I would love to delve into the matchups of a Cavaliers-Wizards series as a writer, and as a fan, I would love to see John Wall’s national approval rating continue to ascend higher and higher. The Western Conference matchup between the Spurs and the Warriors, which after one game (the Warriors lead 1-0), looks like it could be an entertaining series–despite the uncertainty of Kawhi Leonard’s ankle, but the overall consensus from the experts is that the Warriors are going to win.

There are varying opinions about the journalistic integrity of Stephen A. Smith and Charles Barkley, but since the Wizards narrowly lost in overtime to the Cavaliers, they both have found seats on the Washington bandwagon. If the Wizards defeat the Celtics and advance to the Eastern Conference Finals, there will surely be more national media members falling in line. There have not been many media members clamoring for a Celtics-Cavaliers Eastern Conference Final, because the feeling — rightly or wrongly — is that this Washington team is more a matchup problem for the Cavaliers, than the one-man gang Celtics. I tend to agree, but again, I am biased.

And speaking of bias, Bob Ryan — formerly of the Boston Globe, ESPN’s The Sports Reporters, and frequent contributor to ESPN’s Around the Horn — had this to say in an interview with The Big Lead regarding writers attempting to suppress their fandom:

“I don’t see why anybody would ever have a problem with it. If you’re not a sports fan, why are you in the business? To me, I don’t quite understand people who aren’t true sports fans who are involved in this business.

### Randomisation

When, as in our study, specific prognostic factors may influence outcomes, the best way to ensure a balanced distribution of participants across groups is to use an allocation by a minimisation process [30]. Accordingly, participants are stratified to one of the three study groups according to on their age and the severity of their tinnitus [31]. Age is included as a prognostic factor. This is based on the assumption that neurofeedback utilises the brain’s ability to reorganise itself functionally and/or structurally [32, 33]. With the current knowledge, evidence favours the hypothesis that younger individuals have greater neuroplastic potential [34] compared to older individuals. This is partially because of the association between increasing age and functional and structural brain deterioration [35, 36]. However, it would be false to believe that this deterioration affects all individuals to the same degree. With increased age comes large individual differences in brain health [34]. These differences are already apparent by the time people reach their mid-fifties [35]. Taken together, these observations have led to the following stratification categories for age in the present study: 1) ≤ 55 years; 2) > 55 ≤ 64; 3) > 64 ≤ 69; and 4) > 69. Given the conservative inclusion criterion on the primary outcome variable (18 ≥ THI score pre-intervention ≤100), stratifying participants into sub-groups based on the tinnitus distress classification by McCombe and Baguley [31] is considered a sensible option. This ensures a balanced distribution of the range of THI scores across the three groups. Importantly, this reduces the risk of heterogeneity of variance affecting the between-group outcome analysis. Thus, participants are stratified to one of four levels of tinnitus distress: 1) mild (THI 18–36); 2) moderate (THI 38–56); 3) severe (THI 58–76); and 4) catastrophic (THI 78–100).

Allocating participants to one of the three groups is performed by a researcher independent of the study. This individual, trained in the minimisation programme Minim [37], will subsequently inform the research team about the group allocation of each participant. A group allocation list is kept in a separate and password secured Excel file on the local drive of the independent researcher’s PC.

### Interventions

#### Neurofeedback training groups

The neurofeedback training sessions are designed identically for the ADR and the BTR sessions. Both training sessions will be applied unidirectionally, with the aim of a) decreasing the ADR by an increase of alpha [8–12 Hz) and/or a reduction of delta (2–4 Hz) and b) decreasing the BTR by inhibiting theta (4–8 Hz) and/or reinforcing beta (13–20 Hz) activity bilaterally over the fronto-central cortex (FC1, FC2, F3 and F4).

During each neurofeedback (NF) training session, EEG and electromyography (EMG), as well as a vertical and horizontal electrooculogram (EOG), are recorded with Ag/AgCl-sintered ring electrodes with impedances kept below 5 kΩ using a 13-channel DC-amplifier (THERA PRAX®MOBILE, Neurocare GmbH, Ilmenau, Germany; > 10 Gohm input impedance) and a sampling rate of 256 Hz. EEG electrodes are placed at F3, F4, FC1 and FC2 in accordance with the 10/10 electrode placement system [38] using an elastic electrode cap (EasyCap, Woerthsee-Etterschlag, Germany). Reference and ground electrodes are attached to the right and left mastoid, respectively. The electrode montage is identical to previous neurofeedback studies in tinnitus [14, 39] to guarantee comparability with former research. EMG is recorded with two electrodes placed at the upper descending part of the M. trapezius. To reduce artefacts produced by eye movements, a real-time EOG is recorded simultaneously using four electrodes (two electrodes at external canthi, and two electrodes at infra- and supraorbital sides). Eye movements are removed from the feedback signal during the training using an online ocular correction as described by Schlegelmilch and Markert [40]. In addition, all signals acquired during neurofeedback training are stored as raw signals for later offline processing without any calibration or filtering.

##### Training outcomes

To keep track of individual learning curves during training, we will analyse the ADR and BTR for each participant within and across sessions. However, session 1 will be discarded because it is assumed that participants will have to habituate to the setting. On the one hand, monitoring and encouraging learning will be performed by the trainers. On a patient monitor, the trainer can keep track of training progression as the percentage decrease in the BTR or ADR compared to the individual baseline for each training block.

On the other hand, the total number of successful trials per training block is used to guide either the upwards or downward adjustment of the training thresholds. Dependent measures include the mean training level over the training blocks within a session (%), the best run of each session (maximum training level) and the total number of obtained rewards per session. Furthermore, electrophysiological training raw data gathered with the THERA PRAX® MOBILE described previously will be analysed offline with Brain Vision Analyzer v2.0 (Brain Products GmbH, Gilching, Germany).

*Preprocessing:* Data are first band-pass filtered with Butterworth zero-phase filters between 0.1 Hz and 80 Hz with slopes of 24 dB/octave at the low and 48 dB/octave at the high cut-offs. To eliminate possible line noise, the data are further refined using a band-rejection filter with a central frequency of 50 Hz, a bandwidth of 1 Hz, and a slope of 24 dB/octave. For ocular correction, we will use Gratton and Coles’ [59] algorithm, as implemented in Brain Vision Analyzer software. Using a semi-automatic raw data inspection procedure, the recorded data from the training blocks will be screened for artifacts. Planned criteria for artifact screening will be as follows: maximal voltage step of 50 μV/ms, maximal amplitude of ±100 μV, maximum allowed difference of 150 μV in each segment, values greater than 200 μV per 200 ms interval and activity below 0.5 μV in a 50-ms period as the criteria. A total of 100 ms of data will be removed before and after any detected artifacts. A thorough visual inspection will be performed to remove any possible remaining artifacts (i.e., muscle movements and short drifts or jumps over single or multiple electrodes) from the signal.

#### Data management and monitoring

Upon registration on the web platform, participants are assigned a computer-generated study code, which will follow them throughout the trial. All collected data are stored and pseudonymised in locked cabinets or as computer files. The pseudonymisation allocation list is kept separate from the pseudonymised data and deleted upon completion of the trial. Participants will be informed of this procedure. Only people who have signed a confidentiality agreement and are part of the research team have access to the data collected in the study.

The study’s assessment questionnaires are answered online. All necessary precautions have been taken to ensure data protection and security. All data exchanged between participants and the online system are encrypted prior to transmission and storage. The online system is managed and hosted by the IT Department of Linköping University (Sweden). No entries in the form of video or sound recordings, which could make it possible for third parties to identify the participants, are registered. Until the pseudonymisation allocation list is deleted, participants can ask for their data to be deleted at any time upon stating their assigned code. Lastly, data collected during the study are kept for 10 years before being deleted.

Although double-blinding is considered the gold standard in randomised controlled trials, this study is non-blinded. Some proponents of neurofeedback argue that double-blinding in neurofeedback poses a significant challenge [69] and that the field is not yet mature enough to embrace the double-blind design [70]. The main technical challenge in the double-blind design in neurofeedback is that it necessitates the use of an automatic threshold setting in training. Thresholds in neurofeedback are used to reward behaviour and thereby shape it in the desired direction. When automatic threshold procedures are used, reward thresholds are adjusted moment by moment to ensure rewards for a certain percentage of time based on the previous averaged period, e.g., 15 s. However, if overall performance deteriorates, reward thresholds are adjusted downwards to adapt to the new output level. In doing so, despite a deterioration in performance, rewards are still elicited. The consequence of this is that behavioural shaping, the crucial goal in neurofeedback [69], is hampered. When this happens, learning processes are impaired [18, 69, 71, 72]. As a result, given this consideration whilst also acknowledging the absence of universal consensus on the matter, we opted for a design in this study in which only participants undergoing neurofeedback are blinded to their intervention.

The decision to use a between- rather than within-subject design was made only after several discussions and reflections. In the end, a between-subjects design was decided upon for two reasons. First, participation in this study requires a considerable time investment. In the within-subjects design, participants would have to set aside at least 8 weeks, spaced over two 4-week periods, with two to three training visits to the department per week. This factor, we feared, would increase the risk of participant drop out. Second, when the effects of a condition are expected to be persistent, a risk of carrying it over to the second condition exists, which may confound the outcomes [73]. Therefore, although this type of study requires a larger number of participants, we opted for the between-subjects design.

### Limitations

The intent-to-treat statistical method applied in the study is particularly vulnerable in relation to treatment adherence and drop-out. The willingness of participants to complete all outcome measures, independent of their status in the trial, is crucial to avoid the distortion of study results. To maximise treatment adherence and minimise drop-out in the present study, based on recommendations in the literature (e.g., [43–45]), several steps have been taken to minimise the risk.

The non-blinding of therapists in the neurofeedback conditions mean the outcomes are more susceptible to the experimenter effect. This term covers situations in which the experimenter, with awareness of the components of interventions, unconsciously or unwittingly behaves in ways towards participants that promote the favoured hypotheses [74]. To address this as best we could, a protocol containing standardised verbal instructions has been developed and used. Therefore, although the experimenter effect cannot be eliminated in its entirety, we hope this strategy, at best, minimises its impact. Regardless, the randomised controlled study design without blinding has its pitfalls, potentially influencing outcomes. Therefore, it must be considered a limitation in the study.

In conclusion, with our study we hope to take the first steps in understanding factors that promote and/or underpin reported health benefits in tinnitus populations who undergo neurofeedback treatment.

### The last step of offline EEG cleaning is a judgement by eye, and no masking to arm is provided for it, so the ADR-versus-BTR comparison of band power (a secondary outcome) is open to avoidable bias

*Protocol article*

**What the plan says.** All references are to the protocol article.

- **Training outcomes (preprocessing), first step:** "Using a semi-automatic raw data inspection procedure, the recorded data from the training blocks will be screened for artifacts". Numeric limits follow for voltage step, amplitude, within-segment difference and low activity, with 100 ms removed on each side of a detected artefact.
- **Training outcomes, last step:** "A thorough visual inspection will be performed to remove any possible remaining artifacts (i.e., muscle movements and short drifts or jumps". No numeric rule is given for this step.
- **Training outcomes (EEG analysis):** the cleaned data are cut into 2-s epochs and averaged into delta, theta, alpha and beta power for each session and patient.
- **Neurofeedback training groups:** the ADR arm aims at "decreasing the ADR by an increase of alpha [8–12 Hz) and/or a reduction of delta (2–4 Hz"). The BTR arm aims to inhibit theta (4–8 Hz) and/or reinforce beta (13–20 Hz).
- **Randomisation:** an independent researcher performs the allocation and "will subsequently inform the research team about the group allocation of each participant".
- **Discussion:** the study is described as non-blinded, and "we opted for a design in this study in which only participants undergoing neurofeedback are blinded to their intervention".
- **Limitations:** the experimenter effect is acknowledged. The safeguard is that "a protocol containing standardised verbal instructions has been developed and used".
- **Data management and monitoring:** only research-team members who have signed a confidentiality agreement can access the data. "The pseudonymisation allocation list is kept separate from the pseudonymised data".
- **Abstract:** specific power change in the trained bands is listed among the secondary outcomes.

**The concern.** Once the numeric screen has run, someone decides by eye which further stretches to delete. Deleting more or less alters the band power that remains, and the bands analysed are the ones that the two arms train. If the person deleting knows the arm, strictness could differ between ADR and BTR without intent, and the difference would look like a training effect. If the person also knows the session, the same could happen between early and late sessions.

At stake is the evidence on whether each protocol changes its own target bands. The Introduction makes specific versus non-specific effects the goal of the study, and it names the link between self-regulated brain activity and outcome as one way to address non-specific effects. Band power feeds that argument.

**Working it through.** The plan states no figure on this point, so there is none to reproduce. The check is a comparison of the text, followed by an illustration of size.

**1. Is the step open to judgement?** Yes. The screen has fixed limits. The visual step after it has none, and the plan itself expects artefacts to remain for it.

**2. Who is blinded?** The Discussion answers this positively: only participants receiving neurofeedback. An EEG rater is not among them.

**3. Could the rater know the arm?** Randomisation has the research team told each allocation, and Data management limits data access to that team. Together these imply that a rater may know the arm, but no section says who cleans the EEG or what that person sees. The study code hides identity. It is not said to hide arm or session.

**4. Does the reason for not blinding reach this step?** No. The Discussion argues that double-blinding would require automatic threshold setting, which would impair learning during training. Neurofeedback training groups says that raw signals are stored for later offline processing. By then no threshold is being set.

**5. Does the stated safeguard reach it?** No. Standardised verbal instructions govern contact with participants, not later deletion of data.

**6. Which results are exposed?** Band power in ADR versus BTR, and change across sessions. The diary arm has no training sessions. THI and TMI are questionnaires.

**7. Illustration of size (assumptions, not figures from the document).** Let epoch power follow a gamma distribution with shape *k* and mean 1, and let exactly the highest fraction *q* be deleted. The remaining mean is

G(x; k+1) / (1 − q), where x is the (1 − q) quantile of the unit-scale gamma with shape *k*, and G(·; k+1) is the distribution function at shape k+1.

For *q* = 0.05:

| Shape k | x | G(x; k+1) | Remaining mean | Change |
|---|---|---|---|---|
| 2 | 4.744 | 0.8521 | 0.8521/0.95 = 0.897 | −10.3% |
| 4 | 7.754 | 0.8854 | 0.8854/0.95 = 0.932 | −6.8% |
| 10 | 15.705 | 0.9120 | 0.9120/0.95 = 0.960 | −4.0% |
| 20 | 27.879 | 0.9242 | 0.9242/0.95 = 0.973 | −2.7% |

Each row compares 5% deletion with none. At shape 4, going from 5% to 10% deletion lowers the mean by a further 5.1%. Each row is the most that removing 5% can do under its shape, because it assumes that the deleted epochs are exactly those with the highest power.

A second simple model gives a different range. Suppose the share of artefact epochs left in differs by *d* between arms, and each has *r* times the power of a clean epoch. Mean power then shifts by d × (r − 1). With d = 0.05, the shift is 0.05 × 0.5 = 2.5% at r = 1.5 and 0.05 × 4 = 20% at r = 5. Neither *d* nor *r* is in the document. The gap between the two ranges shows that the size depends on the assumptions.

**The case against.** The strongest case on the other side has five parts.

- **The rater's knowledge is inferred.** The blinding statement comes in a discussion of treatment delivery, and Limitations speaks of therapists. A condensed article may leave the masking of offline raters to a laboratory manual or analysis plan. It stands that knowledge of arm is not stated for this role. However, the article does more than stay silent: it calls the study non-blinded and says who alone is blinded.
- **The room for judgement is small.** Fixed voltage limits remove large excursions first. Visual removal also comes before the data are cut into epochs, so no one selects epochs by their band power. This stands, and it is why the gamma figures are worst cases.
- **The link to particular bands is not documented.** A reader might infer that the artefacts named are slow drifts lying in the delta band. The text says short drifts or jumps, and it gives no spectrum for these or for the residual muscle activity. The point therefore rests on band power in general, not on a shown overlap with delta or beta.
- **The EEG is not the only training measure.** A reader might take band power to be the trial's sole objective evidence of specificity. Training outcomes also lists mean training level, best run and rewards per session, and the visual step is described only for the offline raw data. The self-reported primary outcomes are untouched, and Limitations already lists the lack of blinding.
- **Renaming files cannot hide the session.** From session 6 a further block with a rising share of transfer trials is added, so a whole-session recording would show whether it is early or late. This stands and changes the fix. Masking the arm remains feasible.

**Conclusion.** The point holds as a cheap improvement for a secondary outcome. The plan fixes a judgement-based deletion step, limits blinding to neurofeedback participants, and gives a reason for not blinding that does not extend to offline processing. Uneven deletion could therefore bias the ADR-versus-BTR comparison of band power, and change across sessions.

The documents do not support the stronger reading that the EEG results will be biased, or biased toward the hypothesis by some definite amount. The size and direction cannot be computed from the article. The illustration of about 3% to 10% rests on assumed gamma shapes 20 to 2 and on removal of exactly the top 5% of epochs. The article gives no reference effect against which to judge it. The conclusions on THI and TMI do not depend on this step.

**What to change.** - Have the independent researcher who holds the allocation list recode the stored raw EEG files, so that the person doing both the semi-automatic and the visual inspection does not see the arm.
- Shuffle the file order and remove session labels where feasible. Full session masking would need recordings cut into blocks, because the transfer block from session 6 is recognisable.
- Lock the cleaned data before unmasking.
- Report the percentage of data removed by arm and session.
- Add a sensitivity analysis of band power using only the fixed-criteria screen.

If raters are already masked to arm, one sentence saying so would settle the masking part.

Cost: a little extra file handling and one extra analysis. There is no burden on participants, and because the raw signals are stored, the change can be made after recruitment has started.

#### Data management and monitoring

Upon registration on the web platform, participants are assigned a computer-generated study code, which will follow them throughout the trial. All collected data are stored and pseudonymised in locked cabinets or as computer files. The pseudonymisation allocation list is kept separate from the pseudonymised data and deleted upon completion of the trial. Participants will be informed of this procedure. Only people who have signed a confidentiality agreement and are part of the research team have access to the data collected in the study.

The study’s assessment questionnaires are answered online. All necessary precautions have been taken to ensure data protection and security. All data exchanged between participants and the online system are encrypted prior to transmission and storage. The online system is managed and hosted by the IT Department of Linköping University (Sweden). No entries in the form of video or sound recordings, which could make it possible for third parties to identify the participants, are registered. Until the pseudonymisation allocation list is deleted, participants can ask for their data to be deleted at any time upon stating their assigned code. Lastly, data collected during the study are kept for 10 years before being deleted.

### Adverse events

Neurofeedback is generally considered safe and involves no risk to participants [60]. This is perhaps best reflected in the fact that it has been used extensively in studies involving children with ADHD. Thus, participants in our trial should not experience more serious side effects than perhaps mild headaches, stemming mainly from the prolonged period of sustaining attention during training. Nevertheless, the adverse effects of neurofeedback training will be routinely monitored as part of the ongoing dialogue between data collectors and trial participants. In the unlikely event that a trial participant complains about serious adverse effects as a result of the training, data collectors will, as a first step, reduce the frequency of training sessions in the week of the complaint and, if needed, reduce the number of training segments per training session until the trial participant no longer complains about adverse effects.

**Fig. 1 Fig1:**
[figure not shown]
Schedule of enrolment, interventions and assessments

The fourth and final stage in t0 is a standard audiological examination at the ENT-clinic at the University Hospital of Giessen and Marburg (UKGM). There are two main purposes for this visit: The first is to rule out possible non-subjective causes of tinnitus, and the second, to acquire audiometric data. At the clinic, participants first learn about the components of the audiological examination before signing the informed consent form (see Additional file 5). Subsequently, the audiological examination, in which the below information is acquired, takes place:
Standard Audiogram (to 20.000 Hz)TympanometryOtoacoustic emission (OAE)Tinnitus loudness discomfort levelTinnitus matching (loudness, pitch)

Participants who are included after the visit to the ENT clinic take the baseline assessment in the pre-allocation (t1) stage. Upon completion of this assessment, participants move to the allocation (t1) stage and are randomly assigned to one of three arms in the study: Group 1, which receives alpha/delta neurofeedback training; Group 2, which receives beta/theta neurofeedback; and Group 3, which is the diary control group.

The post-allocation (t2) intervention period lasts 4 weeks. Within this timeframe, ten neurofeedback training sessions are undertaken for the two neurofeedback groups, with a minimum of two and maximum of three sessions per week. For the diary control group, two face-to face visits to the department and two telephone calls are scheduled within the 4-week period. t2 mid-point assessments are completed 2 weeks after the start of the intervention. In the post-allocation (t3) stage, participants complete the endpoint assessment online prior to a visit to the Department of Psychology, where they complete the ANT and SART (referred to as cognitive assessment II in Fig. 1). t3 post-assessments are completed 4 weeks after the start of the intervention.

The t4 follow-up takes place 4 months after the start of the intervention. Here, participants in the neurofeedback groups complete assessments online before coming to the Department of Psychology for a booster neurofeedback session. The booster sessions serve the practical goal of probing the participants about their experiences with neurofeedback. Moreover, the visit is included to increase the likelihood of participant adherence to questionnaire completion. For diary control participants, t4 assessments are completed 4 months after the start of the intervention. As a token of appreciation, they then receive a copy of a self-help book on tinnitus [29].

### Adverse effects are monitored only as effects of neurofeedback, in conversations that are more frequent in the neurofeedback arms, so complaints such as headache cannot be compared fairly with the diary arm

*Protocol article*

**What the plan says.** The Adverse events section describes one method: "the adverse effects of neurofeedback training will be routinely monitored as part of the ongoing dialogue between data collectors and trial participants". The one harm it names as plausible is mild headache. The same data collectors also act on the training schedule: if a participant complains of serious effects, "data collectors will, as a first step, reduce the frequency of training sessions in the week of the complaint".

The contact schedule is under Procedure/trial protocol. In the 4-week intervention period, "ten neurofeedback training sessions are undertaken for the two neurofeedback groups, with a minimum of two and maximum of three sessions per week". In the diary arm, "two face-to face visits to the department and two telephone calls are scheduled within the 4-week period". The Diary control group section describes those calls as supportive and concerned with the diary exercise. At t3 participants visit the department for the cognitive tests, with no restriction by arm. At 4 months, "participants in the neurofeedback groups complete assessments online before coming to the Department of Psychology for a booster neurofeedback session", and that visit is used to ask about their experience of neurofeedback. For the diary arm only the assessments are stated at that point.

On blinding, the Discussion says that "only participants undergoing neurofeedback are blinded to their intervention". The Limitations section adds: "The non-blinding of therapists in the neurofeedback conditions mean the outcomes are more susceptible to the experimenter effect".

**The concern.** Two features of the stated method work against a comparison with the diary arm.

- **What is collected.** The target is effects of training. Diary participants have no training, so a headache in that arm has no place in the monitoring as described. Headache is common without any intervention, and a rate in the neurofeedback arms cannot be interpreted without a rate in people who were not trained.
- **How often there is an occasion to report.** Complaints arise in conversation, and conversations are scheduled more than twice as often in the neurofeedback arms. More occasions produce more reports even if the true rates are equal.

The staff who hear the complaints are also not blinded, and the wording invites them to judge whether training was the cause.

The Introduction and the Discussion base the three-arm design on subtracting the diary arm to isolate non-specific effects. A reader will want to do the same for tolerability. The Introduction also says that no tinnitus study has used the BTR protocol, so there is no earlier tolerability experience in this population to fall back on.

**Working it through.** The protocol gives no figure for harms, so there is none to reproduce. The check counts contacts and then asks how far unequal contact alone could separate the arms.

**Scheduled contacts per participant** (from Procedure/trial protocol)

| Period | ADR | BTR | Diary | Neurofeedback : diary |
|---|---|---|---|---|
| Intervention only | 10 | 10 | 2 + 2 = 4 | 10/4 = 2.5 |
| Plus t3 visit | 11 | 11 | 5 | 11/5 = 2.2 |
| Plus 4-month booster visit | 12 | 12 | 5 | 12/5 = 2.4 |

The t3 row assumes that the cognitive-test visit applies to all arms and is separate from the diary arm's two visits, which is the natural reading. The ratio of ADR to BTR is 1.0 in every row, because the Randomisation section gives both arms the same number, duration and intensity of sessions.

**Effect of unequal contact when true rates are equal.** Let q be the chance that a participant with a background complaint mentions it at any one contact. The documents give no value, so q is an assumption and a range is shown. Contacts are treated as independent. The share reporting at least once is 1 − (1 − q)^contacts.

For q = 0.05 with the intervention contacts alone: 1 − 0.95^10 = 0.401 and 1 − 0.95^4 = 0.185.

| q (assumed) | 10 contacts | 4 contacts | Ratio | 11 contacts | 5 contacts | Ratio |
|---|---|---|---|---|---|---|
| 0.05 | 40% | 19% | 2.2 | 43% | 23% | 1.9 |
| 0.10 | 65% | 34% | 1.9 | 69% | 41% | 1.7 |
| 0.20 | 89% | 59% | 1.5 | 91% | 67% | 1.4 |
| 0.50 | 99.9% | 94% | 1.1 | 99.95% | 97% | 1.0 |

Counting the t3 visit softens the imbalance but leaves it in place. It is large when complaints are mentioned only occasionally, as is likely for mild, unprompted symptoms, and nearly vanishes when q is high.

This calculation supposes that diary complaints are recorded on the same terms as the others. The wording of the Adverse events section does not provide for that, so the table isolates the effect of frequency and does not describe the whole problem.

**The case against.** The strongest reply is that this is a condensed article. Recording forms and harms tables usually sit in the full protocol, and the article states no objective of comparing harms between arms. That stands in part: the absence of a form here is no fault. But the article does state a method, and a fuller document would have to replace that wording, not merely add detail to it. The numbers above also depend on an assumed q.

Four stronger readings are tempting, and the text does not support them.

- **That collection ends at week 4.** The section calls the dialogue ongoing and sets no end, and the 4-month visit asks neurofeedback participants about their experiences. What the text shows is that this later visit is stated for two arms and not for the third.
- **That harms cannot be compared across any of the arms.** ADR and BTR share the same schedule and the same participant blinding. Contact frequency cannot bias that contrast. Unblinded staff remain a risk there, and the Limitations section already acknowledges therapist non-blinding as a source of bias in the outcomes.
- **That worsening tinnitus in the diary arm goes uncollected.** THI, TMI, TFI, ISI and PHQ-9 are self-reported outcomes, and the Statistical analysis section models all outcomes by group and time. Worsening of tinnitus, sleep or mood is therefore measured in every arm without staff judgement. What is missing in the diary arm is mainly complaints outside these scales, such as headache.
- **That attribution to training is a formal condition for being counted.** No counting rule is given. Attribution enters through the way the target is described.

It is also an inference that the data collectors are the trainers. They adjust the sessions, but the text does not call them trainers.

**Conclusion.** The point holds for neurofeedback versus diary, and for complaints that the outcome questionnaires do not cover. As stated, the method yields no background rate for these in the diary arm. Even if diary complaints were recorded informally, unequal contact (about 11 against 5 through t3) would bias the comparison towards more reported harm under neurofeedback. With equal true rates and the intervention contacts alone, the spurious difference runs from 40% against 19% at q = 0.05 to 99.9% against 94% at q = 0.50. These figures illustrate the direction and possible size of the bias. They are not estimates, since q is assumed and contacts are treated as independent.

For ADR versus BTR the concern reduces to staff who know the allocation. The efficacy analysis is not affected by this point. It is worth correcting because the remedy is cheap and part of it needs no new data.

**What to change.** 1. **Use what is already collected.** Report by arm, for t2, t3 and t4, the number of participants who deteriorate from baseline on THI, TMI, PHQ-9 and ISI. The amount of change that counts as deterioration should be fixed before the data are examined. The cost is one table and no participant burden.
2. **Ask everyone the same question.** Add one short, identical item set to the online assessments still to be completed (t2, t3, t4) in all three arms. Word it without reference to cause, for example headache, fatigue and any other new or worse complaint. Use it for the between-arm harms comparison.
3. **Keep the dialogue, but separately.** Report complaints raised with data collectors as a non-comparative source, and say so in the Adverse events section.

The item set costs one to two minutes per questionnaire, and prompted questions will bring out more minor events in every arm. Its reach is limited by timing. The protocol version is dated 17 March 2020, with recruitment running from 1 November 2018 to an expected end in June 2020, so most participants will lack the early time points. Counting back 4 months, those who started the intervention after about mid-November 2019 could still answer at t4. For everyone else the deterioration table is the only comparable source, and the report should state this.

“It’s not that hard. You internally root. You don’t sit there and externally root — you internally care. And you do your job. It’s just not that hard. You see a game, the team wins or loses, you go talk to people, and if somebody stinks you say so. If it’s a good story, you’re positive. I just don’t understand what the inherent conflict is.”

So when Game 7 of this Eastern Conference Semifinal begins, and the Wizards and Celtics are in throes of what promises to be yet another emotionally taxing game, I will internally root, I will outwardly do my job, and I will accurately write about the Wizards whether they stink and lose or win in stellar fashion. In fact, when that article (or articles) is completed, I will make no mention of this article when I let my guard down and let you the reader know the depths of fandom (and professionalism).

But make no mistake about it, if the Wizards do not win, the fan in me will be crestfallen and will cause the professional writer in me to write well, but with a heavy heart and angry fingers (not as angry as Arenas or Jennings).

Go Wizards!?!?


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Rashad Mobley
Reporter/Writer at TAI
Rashad has been covering the NBA and the Washington Wizards since 2008—his first two years were spent at Hoops Addict before moving to Truth About It. Rashad has appeared on ESPN and college radio, SportsTalk on NewsChannel 8 in Washington D.C., and his articles have appeared on ESPN TrueHoop,, Complex Magazine, and the DCist. He considers Kareem Abdul-Jabbar a hero and he had the pleasure of interviewing him back in 2009.